Iran Drumbeat Watch: 'March of Folly' Redux?

MarchOfFolly.pngThe Atlantic's Jeffrey Goldberg, in his Bloomberg View incarnation, reports just now from Israel that Prime Minister Netanyahu's administration is "growing confident" about the necessity, the desirability, and the feasibility of an aerial strike against Iran's potential nuclear installations. Please read the whole thing, but here are representative samples:

A widely held assumption about a pre-emptive strike on Iran's nuclear facilities is that it would spur Iranian citizens -- many of whom appear to despise their rulers -- to rally around the regime. But Netanyahu, I'm told, believes a successful raid could unclothe the emperor, emboldening Iran's citizens to overthrow the regime.

And:

Another theory making the rounds was that Obama has so deeply internalized the argument that Israel has the sovereign right to defend itself against a threat to its existence that an Israeli attack, even one launched against U.S. wishes, wouldn't anger him. In this scenario, Obama would move immediately to help buttress Israel's defenses against an Iranian counterstrike.

And:

Finally, and even more disquieting, was the contention I heard repeatedly that an Israeli strike in the next six months - - conducted before Iran can further harden its nuclear sites, or make them redundant -- will set back the ayatollahs' atomic ambitions at least five years. American military planners tend to think that Israel could do only a year or two worth of damage.

I am not capable of sorting through the elaborate layers of bluff and counterbluff that may lie behind the Israeli assumptions, or assertions, that Jeff Goldberg reports. And neither I nor anyone else can prove what I strongly believe: that such "best-case" predictions, assuming that the Israeli officials really hold them, are wildly unrealistic. The first, in particular, smacks unmistakably of Dick Cheney's "we will be greeted as liberators" forecast about invading Iraq, or the earlier CIA fantasies that the downtrodden people of Cuba would rise to welcome the Bay of Pigs landing party in 1961.

What I can say is this: if Israeli officials really have adopted best-case-ism as their military "planning" doctrine and basis for decision-making, we are fully into "March of Folly" territory, and the "psychological inversion" that a reader described recently has in fact taken place.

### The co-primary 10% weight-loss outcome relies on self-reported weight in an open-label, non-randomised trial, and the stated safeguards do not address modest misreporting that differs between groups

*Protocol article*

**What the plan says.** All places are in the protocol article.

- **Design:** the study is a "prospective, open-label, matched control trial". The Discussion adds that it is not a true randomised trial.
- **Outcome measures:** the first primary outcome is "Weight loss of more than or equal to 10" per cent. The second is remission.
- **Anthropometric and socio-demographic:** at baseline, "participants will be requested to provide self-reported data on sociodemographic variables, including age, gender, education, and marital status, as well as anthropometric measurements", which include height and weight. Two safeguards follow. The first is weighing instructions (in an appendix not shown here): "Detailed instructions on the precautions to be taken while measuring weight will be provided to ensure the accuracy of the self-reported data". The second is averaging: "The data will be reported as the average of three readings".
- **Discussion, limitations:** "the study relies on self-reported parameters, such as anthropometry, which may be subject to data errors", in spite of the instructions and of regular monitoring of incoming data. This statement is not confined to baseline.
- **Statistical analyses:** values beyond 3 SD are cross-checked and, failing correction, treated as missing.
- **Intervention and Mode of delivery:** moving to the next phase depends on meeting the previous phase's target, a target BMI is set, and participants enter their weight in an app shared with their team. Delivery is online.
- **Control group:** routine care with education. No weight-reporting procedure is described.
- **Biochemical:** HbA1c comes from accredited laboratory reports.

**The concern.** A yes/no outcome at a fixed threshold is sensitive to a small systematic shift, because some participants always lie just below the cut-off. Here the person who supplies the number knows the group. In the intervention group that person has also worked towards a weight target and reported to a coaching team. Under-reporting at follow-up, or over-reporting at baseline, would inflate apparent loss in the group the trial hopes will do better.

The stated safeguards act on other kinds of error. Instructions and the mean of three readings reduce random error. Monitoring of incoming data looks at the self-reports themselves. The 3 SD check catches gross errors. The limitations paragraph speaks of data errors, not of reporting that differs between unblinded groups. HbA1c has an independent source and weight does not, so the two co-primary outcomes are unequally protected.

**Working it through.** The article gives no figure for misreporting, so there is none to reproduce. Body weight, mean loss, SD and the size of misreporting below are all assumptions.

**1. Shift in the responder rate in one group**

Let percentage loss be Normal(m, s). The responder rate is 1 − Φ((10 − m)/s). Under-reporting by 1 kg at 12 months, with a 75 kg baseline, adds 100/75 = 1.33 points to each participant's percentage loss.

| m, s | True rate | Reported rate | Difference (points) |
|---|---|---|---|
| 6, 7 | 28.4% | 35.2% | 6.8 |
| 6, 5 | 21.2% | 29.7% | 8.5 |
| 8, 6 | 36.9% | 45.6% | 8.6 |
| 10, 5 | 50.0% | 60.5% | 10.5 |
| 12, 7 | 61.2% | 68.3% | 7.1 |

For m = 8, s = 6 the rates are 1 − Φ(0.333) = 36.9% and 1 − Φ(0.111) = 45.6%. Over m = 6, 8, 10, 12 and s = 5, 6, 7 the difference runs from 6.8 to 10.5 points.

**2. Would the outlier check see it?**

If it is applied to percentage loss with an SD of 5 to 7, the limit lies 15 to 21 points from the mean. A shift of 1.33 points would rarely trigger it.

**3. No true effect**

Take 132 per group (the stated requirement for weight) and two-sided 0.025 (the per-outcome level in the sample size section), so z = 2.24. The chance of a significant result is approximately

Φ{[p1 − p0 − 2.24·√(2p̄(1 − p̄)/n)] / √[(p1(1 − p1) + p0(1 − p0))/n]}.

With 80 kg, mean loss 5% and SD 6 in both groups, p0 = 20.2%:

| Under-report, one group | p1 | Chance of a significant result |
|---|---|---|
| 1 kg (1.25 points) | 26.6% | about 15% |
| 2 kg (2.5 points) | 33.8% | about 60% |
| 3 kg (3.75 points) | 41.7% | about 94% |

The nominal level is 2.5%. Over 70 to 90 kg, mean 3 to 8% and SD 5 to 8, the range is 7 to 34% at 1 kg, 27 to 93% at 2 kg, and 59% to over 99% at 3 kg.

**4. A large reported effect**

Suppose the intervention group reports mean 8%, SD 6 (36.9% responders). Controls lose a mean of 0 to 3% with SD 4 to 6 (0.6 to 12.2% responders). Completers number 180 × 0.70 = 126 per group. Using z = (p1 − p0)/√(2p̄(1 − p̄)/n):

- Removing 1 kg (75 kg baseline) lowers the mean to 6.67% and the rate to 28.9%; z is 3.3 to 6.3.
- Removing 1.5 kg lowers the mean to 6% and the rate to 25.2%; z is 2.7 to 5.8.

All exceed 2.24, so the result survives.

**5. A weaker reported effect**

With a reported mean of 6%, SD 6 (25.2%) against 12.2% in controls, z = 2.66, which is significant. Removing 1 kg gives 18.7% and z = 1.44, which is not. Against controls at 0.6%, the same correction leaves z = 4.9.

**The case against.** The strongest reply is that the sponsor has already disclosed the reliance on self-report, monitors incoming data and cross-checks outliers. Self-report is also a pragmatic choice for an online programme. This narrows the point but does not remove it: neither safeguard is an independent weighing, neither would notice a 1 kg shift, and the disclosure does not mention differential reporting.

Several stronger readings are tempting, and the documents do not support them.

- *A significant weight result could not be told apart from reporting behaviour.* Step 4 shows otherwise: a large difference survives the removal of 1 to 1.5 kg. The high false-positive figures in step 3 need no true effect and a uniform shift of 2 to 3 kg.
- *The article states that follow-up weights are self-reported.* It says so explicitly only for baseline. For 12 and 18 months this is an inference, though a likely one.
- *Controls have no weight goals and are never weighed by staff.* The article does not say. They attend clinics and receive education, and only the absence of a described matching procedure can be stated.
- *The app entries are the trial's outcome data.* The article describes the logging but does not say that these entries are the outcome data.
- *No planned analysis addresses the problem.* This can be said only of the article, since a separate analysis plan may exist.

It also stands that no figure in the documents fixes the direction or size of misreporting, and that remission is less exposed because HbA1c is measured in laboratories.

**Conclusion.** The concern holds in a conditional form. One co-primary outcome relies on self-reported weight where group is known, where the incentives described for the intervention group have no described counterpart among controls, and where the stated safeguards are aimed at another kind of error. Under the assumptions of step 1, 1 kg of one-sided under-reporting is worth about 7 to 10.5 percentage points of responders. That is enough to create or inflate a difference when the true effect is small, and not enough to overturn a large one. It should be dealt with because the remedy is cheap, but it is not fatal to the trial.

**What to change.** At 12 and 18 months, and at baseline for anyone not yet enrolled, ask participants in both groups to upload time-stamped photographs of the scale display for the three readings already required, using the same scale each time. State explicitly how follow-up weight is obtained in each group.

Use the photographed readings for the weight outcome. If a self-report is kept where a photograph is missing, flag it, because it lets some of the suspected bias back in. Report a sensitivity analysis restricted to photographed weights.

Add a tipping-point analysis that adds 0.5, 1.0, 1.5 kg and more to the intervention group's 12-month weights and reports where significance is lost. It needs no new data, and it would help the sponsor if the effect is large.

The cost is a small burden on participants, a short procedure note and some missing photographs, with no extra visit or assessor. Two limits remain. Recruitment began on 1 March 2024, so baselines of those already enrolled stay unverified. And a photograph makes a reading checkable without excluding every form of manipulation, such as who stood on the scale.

When Barbara Tuchman coined the phrase March of Folly, she meant self-destructive behavior on a collective, organizational scale, as a group walked into a disaster it could easily have avoided.To qualify as epic-scale folly, by her standards, a ruinous decision had to:
  -arise from a sustained set of policies, not just one instantaneous wrong choice;
  -involve many people's agreement and collaboration, not just the excesses of one madman;
  -prove clearly destructive to the long-term interests of the group involved; and
  -have been warned against in real time, before the bad consequences happened, not just in retrospect.

If Netanyahu's team goes ahead, they will have met those tests.

IranNYT.pngThe same day's news cycle of course contains this  lead item in the New York Times, at right. Nearly eight years ago, the Atlantic commissioned a similar war game, which led to similar conclusions

Ido Oren, of the University of Florida, whom I quoted several days ago on the bureaucratic struggle between hawks and doves within both the U.S. and the Israeli governments (with the military establishment of both countries mainly dovish), says that this Times story can easily be interpreted in the same way:

I wonder if the significance of the story is not in its substance so much as in the very fact that this substance was leaked to the Times, apparently by sources in the Pentagon and/or the military. The leaking can plausibly be interpreted as a political act designed to put a brake on the pro-war momentum.